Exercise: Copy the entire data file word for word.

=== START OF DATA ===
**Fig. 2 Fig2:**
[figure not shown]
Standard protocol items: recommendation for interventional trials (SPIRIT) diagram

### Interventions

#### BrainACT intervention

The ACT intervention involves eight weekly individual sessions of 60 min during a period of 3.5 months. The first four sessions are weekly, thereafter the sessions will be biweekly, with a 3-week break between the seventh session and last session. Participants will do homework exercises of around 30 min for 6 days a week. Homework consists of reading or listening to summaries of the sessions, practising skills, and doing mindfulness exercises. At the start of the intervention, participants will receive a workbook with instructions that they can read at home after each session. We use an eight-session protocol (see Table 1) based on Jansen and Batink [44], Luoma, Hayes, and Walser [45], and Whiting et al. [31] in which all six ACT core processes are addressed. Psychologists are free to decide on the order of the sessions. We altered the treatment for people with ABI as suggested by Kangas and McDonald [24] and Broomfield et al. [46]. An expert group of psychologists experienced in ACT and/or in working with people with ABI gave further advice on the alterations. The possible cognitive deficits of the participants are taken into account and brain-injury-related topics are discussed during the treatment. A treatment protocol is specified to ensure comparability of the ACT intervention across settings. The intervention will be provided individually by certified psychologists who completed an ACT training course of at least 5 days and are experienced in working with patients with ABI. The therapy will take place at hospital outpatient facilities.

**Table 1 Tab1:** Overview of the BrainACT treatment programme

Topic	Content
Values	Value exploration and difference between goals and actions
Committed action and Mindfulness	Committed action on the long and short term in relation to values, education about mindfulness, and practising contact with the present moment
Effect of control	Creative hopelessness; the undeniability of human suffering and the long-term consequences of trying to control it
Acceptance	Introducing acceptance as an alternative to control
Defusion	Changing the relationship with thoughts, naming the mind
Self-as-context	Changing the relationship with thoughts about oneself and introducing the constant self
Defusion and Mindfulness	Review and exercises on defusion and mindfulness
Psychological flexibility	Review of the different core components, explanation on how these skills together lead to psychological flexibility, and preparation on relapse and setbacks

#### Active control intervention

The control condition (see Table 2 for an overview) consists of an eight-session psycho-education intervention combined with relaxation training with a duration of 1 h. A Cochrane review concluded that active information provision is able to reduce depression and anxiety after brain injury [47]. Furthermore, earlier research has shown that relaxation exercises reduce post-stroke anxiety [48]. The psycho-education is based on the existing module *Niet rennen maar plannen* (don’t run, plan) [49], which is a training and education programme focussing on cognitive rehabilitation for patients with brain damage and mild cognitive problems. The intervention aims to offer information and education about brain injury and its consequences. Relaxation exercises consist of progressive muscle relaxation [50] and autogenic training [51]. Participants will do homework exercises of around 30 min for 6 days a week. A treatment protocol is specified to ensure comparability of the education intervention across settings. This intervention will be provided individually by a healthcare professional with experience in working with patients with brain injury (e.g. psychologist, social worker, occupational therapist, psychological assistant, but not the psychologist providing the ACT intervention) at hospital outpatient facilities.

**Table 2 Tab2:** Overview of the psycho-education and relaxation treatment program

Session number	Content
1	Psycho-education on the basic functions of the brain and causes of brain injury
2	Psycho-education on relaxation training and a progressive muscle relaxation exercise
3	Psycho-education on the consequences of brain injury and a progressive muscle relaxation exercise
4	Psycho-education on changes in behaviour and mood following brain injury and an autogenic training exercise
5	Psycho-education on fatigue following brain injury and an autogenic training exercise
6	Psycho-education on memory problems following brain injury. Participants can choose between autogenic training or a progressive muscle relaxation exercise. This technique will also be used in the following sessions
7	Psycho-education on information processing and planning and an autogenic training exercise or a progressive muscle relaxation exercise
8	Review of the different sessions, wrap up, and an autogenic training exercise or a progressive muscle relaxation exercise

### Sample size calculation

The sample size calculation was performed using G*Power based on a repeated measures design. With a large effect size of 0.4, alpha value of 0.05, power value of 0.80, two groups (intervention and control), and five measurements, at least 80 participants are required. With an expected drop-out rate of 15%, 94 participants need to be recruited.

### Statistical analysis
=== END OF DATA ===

**Fig. 2 Fig2:**
[figure not shown]
Standard protocol items: recommendation for interventional trials (SPIRIT) diagram

### Interventions

#### BrainACT intervention

The ACT intervention involves eight weekly individual sessions of 60 min during a period of 3.5 months. The first four sessions are weekly, thereafter the sessions will be biweekly, with a 3-week break between the seventh session and last session. Participants will do homework exercises of around 30 min for 6 days a week. Homework consists of reading or listening to summaries of the sessions, practising skills, and doing mindfulness exercises. At the start of the intervention, participants will receive a workbook with instructions that they can read at home after each session. We use an eight-session protocol (see Table 1) based on Jansen and Batink [44], Luoma, Hayes, and Walser [45], and Whiting et al. [31] in which all six ACT core processes are addressed. Psychologists are free to decide on the order of the sessions. We altered the treatment for people with ABI as suggested by Kangas and McDonald [24] and Broomfield et al. [46]. An expert group of psychologists experienced in ACT and/or in working with people with ABI gave further advice on the alterations. The possible cognitive deficits of the participants are taken into account and brain-injury-related topics are discussed during the treatment. A treatment protocol is specified to ensure comparability of the ACT intervention across settings. The intervention will be provided individually by certified psychologists who completed an ACT training course of at least 5 days and are experienced in working with patients with ABI. The therapy will take place at hospital outpatient facilities.

**Table 1 Tab1:** Overview of the BrainACT treatment programme

Topic	Content
Values	Value exploration and difference between goals and actions
Committed action and Mindfulness	Committed action on the long and short term in relation to values, education about mindfulness, and practising contact with the present moment
Effect of control	Creative hopelessness; the undeniability of human suffering and the long-term consequences of trying to control it
Acceptance	Introducing acceptance as an alternative to control
Defusion	Changing the relationship with thoughts, naming the mind
Self-as-context	Changing the relationship with thoughts about oneself and introducing the constant self
Defusion and Mindfulness	Review and exercises on defusion and mindfulness
Psychological flexibility	Review of the different core components, explanation on how these skills together lead to psychological flexibility, and preparation on relapse and setbacks

#### Active control intervention

The control condition (see Table 2 for an overview) consists of an eight-session psycho-education intervention combined with relaxation training with a duration of 1 h. A Cochrane review concluded that active information provision is able to reduce depression and anxiety after brain injury [47]. Furthermore, earlier research has shown that relaxation exercises reduce post-stroke anxiety [48]. The psycho-education is based on the existing module *Niet rennen maar plannen* (don’t run, plan) [49], which is a training and education programme focussing on cognitive rehabilitation for patients with brain damage and mild cognitive problems. The intervention aims to offer information and education about brain injury and its consequences. Relaxation exercises consist of progressive muscle relaxation [50] and autogenic training [51]. Participants will do homework exercises of around 30 min for 6 days a week. A treatment protocol is specified to ensure comparability of the education intervention across settings. This intervention will be provided individually by a healthcare professional with experience in working with patients with brain injury (e.g. psychologist, social worker, occupational therapist, psychological assistant, but not the psychologist providing the ACT intervention) at hospital outpatient facilities.

**Table 2 Tab2:** Overview of the psycho-education and relaxation treatment program

Session number	Content
1	Psycho-education on the basic functions of the brain and causes of brain injury
2	Psycho-education on relaxation training and a progressive muscle relaxation exercise
3	Psycho-education on the consequences of brain injury and a progressive muscle relaxation exercise
4	Psycho-education on changes in behaviour and mood following brain injury and an autogenic training exercise
5	Psycho-education on fatigue following brain injury and an autogenic training exercise
6	Psycho-education on memory problems following brain injury. Participants can choose between autogenic training or a progressive muscle relaxation exercise. This technique will also be used in the following sessions
7	Psycho-education on information processing and planning and an autogenic training exercise or a progressive muscle relaxation exercise
8	Review of the different sessions, wrap up, and an autogenic training exercise or a progressive muscle relaxation exercise

### Sample size calculation

The sample size calculation was performed using G*Power based on a repeated measures design. With a large effect size of 0.4, alpha value of 0.05, power value of 0.80, two groups (intervention and control), and five measurements, at least 80 participants are required. With an expected drop-out rate of 15%, 94 participants need to be recruited.

### Statistical analysis